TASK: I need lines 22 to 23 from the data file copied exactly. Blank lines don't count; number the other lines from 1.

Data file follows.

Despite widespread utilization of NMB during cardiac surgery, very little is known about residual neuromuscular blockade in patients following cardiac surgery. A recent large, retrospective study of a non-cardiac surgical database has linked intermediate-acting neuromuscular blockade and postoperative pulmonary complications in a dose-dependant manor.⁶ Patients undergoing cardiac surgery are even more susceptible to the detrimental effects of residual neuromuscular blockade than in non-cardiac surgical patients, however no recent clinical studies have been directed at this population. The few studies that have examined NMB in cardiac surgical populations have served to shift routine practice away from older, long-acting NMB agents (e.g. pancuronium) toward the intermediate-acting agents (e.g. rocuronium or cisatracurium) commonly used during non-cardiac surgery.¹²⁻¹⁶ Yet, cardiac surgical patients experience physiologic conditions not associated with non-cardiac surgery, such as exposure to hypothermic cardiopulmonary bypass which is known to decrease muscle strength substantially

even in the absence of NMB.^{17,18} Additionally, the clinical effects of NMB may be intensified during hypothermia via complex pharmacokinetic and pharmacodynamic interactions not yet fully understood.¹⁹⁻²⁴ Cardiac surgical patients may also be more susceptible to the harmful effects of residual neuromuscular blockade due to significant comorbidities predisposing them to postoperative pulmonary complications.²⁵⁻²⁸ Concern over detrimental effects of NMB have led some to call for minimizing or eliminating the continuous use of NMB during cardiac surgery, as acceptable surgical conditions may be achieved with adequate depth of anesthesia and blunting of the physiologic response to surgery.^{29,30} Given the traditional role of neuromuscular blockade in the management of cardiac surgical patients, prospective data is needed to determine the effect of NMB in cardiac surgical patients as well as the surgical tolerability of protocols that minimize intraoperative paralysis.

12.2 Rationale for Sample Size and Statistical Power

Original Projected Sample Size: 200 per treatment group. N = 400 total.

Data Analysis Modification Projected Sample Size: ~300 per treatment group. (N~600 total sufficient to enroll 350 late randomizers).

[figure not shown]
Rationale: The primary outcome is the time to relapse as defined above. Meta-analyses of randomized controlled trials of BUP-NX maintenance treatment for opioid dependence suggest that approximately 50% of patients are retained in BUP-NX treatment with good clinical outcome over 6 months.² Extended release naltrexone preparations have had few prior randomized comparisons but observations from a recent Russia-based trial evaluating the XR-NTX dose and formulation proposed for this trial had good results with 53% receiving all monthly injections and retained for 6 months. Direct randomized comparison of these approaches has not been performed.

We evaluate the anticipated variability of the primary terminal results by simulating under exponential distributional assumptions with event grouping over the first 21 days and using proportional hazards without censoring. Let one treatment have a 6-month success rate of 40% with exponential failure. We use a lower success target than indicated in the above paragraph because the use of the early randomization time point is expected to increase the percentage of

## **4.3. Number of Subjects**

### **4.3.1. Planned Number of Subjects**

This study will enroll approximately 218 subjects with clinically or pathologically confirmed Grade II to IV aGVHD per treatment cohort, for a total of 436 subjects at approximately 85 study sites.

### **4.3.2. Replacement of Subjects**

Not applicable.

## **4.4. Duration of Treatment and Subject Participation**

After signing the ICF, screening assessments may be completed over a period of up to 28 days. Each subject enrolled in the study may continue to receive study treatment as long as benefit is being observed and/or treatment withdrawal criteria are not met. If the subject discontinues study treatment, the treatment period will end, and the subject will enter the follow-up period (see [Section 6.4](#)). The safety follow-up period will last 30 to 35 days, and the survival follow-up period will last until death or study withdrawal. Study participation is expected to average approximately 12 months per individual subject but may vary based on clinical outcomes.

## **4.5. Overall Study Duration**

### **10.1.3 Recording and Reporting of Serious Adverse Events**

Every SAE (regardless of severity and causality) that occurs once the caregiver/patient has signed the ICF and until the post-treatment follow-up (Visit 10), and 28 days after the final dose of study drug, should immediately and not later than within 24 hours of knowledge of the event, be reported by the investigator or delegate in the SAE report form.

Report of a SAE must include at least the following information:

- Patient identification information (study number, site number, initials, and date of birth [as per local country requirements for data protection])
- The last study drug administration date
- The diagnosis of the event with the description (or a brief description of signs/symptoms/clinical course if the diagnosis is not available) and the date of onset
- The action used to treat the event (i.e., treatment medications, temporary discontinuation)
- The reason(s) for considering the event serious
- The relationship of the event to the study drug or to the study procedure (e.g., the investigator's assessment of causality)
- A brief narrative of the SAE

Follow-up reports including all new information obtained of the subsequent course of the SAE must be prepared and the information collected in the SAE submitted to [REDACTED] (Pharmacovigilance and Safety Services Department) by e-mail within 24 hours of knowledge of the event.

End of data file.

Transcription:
- The diagnosis of the event with the description (or a brief description of signs/symptoms/clinical course if the diagnosis is not available) and the date of onset
- The action used to treat the event (i.e., treatment medications, temporary discontinuation)